SYDNEY/ GENEVA, Wednesday 28 November 2018:
UNICEF and The Global Child Forum have released a ‘Children’s Rights and Business Atlas’ that has assessed Australia as having more work to do on indicators measuring business impacts on children across 195 countries and territories.
Released at the UN Forum on Business and Human Rights in Geneva tonight, the Atlas is an online interactive and data-driven due diligence tool. It is designed to assist businesses, investors and industry organisations to gauge their footprint in relation to children in their country and around the world in various capacities including as workers, employees, consumers, family members and community members.
For companies operating in Australia, the Atlas advises the adoption of basic to moderate due diligence procedures to understand the risks they may present to children and their families, although some specific business practices require heightened investigation.
“Compared to other countries, risks in Australia may not be high, in general, but they will vary depending on the type of industry, workforce composition, business operations and countries that a company may be linked to through their supply chains and subsidiary companies,” said Alison Elliott, Senior Policy Advisor at UNICEF Australia.
For example, companies are advised of heightened risks in Australia that relate to particularly high rates of obesity, with 1 in 4 children in Australia being overweight or obese in 2014-15. Such a finding would have implications for companies involved in the marketing and advertising of high fat sugar salt (HFSS) products.
“With Australia importing over $376,873,000 worth of goods and services in 2017 alone, there is a clear need for Australian businesses to understand the risks that may exist both domestically and internationally, as well as through business partners, subsidiary companies and source countries in their global supply chains,” Ms Elliott said.
She said that, with the recent inquiries into modern slavery and supply chain transparency in Australia, many companies in Australia are wanting to better understand human rights risks in their businesses.
“We know that it can be challenging for companies to identify how and where their operations can negatively impact children – because they can often be affected in indirect and unintended ways,” she said.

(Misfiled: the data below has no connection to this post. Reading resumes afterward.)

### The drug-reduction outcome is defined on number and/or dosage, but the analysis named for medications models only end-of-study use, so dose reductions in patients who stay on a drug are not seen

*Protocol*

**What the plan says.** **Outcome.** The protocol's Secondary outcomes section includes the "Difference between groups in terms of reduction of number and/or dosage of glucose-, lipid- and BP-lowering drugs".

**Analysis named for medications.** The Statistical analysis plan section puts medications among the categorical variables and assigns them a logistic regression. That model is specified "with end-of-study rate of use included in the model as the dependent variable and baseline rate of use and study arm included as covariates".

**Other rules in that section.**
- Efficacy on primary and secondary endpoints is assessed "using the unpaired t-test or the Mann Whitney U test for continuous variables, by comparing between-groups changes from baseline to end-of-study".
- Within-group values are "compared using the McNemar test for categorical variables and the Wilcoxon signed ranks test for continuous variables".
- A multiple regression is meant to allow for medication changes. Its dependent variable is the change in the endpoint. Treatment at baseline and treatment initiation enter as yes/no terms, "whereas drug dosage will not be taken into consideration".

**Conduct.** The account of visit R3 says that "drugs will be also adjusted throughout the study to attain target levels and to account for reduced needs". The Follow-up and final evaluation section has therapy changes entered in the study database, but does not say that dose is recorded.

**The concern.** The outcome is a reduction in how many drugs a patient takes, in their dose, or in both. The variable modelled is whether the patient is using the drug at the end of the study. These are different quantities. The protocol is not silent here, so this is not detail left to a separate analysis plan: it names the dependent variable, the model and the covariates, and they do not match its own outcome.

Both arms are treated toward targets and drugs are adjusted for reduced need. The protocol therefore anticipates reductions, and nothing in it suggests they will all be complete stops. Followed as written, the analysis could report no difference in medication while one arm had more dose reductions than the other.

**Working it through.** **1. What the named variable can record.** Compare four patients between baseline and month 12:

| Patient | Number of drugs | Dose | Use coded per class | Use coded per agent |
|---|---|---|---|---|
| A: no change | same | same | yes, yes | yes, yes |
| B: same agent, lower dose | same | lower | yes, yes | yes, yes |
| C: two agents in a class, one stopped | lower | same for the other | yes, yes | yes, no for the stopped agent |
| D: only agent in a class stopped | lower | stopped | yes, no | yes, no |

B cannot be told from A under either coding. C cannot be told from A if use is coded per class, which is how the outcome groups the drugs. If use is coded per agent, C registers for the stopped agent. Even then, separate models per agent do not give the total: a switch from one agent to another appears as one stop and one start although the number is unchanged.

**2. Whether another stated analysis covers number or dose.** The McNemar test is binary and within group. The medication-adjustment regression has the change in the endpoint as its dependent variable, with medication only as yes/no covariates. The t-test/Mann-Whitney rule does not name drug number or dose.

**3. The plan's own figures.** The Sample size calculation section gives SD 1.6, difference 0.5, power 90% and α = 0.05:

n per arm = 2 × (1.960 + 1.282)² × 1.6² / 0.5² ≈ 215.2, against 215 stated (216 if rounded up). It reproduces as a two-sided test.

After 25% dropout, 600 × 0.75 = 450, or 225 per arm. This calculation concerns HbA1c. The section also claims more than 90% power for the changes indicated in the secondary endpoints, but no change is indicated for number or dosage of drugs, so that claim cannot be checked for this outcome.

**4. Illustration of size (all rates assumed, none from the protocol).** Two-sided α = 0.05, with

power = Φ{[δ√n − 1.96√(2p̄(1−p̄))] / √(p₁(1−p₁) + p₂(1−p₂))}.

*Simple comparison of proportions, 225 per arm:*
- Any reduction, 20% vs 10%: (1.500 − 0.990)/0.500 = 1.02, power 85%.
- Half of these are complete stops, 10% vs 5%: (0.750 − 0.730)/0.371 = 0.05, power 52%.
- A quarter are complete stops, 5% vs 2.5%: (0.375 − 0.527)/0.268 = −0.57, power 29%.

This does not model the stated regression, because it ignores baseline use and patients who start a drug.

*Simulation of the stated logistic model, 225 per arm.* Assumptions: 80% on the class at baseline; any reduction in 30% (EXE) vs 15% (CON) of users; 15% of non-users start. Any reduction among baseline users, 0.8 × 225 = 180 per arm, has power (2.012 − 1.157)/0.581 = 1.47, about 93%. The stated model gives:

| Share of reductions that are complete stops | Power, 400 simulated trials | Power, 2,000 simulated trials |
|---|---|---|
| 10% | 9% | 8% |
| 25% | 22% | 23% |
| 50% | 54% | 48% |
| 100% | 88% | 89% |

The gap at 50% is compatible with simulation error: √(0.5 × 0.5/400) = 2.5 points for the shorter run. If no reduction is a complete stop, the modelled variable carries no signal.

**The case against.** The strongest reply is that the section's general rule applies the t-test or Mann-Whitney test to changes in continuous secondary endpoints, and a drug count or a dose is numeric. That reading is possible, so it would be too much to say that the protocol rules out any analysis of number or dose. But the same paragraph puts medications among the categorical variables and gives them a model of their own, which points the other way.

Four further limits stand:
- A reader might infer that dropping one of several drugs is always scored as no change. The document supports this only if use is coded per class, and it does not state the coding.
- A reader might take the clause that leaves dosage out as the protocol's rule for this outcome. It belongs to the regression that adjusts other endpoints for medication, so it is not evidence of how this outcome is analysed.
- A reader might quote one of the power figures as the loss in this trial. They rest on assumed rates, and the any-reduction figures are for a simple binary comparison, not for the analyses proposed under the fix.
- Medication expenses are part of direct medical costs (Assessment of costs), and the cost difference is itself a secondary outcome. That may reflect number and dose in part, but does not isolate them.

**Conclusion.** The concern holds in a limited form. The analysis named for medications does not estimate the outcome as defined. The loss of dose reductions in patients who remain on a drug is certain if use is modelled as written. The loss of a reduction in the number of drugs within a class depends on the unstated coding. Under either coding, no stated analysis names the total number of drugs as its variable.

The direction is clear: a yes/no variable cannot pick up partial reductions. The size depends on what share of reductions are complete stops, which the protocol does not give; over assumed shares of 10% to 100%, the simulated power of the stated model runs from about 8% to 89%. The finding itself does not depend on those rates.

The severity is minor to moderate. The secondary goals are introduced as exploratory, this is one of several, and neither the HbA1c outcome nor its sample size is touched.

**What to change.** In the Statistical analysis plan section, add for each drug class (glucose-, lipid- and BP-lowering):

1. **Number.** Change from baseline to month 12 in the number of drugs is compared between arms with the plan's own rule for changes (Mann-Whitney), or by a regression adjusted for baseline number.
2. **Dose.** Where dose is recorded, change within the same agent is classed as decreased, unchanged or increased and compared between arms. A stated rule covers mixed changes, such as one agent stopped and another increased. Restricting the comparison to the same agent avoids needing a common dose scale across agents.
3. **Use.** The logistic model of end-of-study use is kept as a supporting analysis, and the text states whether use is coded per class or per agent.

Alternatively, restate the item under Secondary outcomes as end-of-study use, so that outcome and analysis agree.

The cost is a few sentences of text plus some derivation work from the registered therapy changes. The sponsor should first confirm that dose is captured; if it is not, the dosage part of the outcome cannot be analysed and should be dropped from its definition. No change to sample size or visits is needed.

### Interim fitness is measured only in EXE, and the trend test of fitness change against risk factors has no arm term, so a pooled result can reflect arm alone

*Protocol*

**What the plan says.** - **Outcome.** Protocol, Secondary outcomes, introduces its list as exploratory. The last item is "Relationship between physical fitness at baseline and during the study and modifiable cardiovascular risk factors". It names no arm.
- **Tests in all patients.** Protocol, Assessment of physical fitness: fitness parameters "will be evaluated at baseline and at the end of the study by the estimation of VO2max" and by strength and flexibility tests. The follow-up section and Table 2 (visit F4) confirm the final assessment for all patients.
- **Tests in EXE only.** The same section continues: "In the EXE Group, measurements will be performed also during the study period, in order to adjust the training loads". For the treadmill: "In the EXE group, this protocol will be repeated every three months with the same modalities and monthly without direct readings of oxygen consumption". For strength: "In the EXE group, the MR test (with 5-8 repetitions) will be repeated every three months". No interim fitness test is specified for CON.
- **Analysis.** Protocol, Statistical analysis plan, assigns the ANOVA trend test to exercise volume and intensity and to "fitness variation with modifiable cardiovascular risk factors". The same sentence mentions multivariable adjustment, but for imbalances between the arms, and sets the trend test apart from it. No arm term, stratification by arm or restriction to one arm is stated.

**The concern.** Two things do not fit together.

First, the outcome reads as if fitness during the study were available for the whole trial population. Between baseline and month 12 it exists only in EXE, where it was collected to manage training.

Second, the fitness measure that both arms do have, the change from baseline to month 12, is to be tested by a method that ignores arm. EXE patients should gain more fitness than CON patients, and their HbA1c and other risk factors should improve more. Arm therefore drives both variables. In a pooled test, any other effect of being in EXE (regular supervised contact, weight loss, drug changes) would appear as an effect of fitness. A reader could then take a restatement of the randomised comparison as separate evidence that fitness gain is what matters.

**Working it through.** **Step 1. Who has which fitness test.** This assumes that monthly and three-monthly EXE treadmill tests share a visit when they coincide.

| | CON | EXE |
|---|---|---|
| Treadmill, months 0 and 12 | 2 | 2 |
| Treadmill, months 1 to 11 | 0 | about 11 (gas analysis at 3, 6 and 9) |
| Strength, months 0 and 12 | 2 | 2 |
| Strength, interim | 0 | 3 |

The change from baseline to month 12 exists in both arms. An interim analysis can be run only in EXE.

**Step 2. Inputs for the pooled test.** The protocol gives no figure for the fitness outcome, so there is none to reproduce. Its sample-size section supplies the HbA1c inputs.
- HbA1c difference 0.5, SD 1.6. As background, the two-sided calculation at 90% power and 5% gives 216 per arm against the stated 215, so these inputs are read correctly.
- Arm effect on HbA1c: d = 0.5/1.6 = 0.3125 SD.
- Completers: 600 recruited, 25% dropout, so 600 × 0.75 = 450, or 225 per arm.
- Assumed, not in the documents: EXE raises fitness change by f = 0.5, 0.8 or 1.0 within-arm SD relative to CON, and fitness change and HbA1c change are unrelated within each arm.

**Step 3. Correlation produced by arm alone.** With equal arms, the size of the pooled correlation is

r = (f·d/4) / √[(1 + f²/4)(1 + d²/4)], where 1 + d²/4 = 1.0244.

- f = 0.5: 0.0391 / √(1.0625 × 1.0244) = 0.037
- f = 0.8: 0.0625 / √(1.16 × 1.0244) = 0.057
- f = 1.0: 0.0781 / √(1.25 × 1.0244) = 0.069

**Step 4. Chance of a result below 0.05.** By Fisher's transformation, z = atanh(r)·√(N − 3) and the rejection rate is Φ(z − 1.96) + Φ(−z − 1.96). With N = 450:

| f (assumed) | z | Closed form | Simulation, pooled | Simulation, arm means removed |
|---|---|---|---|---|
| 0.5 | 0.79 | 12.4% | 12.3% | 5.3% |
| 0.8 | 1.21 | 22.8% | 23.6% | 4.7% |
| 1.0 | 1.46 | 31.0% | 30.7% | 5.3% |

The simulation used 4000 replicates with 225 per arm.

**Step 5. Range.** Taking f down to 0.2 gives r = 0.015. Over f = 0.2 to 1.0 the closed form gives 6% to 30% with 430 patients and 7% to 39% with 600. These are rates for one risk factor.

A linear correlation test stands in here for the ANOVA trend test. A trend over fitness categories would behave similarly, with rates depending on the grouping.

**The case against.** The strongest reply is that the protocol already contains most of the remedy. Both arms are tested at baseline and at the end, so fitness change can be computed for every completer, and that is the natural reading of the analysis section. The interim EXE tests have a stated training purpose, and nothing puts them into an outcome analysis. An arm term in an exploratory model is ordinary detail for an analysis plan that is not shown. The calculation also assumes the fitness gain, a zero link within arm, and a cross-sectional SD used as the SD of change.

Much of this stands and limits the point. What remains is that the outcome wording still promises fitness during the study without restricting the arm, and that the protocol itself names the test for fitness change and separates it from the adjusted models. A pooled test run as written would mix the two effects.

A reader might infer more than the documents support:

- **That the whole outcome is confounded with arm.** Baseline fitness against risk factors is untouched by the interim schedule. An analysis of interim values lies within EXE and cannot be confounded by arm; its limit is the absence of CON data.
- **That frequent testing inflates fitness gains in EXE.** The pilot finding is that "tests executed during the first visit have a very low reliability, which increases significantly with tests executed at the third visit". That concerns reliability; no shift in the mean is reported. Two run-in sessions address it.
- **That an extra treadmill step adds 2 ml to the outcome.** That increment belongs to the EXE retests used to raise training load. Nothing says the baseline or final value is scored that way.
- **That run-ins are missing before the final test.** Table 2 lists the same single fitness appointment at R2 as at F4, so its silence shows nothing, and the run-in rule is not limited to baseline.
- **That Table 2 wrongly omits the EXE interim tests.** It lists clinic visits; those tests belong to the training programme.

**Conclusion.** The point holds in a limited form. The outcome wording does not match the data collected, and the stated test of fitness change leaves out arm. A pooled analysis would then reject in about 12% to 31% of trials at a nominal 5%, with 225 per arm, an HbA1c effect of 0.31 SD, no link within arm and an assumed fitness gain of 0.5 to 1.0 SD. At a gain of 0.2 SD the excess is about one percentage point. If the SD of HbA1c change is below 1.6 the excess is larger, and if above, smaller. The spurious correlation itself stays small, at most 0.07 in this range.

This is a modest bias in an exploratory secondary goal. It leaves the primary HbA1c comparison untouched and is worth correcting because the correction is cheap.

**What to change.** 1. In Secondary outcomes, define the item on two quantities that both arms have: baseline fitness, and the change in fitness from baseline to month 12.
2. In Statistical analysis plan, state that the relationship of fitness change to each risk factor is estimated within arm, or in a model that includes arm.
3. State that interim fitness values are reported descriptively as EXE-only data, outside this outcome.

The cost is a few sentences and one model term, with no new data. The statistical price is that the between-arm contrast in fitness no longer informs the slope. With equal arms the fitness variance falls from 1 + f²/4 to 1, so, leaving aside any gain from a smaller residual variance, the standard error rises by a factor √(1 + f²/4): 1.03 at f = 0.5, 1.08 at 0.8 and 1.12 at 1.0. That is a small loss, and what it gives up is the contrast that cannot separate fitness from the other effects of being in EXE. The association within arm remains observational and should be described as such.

“The Atlas will better equip companies – particularly those that have an international footprint – to assess the specific risks to children and families in countries where they operate, so they can take proactive steps to prevent and mitigate potential harm to those children, and avoid business risk at the same time.
Ms Elliott said it was increasingly necessary for businesses that are concerned about sustainability and their reputation, among consumers and investors, to take a proactive approach to respecting the rights of children. The Atlas aims to assist companies and their advisers with this complex but fundamental task.
In launching the Atlas in Geneva today, Shanelle Hall, UNICEF Deputy Executive Director, Field Results said, “The Atlas is …a key tool to foster longer-term business sustainability through improved due diligence of children’s human rights provisions. The world requires businesses to put the needs and rights of children at the forefront of their decision-making as we cannot achieve child-centred Sustainable Development Goals without businesses.”
The Children’s rights and Business Atlas can be accessed here
About Global Child Forum
Founded in 2009 by the Swedish Royal Family, Global Child Forum is a leading forum for children’s rights and business dedicated to innovative thinking, knowledge-sharing and networking. Global Child Forum believes in the power and responsibility of business, working in partnership with all parts of society, to create a prosperous, sustainable and just society for the world’s children. For more information, visit: www.globalchildforum.org.